In September, the Near Future Laboratory conducted a workshop with the Mobile Life Center and Boris Design Studio in Stockholm. Our workshop brief was to consider an Internet of Things future, but with a twist: the Internet of Things seen through an Ikea Catalog.
Why did we chose an Ikea catalog? Because it is one of the more compelling ways to represent normal, ordinary, everyday life in many parts of the world. The Ikea catalog contains the routine furnishings of a normative everyday life. It’s a container of life’s essentials and accessories which can be extrapolated from today’s normal into tomorrow’s normal.
The process of our workshop was to use Design Fiction, a practice we’ve developed at the Near Future Laboratory that combines pragmatic hands-on production of material assets — in this case, graphic design production of a print catalog — with micro-scale science, technological and social fictions contained in the product descriptions, ancillary texts, disclaimers, footnotes and annotations.
The Design Fiction approach requires one to follow a series of claims about the world through as deeply as possible. For example, our claims to say that the near future world we were representing would have ‘smart’ ‘connected’ technologies needed to be as thorough as possible given our 1-day schedule. We needed to propose dozens of representations of such, throw out most, iterate on the one’s we found compelling and then find a plausible, visually engaging way to represent them with all of the constraints and rules one applies to catalog production. Each proposition from each of the working groups had to ‘stand up’ to our own scrutiny. Names of things weren’t enough. Each group had to describe the artifact or service as if they were pitching a new product. This is the work that seems to be rarely done when an IoT future is trumpeted in vague, hyperbolic press releases, keynotes and ‘reports.’ A bad PowerPoint slide with some loose text about ‘a future of connected kitchens’ and $1 trillion market for IoT simply would not work.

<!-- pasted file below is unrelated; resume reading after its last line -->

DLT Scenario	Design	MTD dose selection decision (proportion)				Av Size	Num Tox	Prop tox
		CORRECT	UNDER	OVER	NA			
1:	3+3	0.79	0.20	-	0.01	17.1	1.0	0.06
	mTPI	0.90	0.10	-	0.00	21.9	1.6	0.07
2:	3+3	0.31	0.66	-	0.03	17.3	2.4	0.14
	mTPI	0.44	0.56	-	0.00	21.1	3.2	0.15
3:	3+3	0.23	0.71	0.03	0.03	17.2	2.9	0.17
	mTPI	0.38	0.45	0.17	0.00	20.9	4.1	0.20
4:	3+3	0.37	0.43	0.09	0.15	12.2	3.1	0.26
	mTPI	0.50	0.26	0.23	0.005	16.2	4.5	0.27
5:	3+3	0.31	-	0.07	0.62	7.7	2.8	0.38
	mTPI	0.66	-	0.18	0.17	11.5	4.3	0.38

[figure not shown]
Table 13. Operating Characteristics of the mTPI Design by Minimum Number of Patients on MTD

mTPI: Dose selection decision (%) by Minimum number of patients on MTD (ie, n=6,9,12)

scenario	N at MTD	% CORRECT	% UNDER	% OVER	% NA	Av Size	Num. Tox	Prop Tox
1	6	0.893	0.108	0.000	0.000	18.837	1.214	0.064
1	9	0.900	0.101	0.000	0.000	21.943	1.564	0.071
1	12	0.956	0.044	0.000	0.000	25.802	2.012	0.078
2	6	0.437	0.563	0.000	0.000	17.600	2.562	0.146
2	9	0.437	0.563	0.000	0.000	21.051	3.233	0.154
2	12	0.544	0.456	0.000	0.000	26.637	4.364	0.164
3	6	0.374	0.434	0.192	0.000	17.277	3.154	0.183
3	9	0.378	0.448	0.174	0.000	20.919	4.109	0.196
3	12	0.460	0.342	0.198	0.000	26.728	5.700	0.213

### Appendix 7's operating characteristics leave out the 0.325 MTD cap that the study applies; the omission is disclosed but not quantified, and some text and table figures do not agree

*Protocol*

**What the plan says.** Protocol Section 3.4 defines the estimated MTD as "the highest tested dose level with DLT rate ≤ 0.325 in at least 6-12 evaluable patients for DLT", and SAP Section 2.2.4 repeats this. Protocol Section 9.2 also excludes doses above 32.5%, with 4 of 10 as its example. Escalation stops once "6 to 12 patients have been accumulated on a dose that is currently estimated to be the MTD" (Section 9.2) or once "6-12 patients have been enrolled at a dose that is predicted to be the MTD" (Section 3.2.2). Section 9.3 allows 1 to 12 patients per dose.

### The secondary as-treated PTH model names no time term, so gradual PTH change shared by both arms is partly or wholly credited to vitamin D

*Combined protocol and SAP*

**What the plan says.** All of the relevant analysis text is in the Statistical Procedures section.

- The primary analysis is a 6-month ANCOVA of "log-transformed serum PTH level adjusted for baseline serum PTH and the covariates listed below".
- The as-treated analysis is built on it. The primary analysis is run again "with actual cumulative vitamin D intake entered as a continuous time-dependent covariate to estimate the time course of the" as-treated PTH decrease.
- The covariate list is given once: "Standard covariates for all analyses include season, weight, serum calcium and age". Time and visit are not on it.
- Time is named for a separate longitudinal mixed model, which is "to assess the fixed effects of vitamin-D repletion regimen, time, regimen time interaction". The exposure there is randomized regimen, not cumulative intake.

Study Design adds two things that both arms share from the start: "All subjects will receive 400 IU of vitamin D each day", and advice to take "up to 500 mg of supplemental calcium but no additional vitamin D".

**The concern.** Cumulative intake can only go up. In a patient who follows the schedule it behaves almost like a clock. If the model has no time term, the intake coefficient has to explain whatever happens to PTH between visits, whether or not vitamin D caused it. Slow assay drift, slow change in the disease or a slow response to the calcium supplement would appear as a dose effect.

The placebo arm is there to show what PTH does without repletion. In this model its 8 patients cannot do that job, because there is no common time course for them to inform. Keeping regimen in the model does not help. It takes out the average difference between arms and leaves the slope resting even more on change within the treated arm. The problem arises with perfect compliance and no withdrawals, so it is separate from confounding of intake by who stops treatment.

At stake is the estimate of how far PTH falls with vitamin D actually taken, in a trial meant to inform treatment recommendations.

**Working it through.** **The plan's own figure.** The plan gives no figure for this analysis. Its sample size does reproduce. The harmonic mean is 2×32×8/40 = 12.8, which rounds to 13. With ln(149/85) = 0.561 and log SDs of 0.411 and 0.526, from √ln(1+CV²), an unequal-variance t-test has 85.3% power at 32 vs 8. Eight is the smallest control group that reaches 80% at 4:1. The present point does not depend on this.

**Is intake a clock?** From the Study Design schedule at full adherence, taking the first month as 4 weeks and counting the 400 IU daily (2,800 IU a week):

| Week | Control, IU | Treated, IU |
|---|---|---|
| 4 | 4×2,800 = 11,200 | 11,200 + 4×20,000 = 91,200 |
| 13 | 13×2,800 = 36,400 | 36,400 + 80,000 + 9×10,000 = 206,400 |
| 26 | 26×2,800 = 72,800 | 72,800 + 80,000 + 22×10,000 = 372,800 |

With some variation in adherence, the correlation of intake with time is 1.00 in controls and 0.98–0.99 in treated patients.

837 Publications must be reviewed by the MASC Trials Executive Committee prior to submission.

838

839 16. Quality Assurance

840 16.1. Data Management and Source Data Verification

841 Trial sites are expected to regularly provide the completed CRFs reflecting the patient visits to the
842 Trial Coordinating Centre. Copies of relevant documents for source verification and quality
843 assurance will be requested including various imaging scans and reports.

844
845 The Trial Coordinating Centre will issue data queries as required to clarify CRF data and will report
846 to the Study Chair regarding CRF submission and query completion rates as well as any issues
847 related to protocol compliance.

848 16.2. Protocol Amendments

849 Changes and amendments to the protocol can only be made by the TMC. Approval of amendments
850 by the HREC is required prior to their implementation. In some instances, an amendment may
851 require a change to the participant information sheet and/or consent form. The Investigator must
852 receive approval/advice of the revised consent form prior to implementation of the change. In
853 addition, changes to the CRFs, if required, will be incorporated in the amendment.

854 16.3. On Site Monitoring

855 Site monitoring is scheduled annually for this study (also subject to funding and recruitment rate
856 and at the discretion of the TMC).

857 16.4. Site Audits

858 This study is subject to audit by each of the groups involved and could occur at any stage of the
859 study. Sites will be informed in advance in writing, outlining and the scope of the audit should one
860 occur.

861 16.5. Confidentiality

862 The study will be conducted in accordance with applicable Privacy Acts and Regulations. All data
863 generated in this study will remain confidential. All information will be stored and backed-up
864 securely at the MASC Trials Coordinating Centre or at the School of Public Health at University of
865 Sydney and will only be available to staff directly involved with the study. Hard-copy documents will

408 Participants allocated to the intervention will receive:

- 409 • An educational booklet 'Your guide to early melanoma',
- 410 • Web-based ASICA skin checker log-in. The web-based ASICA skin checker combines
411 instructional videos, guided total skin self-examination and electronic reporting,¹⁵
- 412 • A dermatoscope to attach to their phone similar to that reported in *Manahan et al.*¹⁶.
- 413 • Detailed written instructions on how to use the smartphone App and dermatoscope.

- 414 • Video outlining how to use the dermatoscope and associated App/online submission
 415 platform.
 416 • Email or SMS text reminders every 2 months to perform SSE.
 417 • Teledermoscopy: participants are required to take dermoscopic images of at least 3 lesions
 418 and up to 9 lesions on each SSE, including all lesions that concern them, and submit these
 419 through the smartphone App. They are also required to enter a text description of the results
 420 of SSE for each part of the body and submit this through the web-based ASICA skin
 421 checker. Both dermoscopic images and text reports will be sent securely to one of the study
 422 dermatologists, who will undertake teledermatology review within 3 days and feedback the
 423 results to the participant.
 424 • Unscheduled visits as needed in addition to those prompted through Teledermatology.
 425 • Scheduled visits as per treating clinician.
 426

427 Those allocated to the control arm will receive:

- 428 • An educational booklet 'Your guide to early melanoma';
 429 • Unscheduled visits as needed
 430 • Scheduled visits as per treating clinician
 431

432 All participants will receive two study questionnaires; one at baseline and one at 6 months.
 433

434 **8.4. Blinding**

For example, our extrapolation of an Ikea kitchen has the things you might imagine (and have been “demo‘d”) in a near future IoT world. Cooking instructions appear dynamically on countertops, complete with anecdotes meant to keep the cooking experience lively — and likely complete with subtle opportunities to make a purchase of a fancy cutting knife, or book a reservation to the country from which the recipe is derived. The micro-fictions embedded in the catalog are where our Design Fiction makes subtle suggestions about how the near future may be a bit different from today.
For example, implying new economic contexts that were an aspect of the design brief can be done in subtle ways, such as peculiar regional disclaimers, odd explanatory iconography, subscription pricing models for furniture as the ‘new normal’ — in our near future, an Ikea kitchen is ‘self-subscribing’, a peculiar, eyebrow-raising neologism meant to suggest a new weird context of exchange dreamed-up by some near future product people in which our near future selves are comfortable with smart technologies that somehow know what’s best for us.
In the end, our Design Fiction Ikea catalog is a way to talk about a near future. It is not a specification, nor is it an aspiration or prediction. The work the catalog does — like all Design Fictions — is to encourage conversations about the kinds of near futures we’d prefer, even if that requires us to represent near futures we fear. While we’re fans of the ‘catalog’ as a Design Fiction Archetype (cf TBD Catalog), we’ve also done Quick-Start Guides, Newspaper Supplements, Reports on Modern Life & Rituals, bespoke Design Fiction Field Reports for clients, all as ways to enter into a discussions about our future.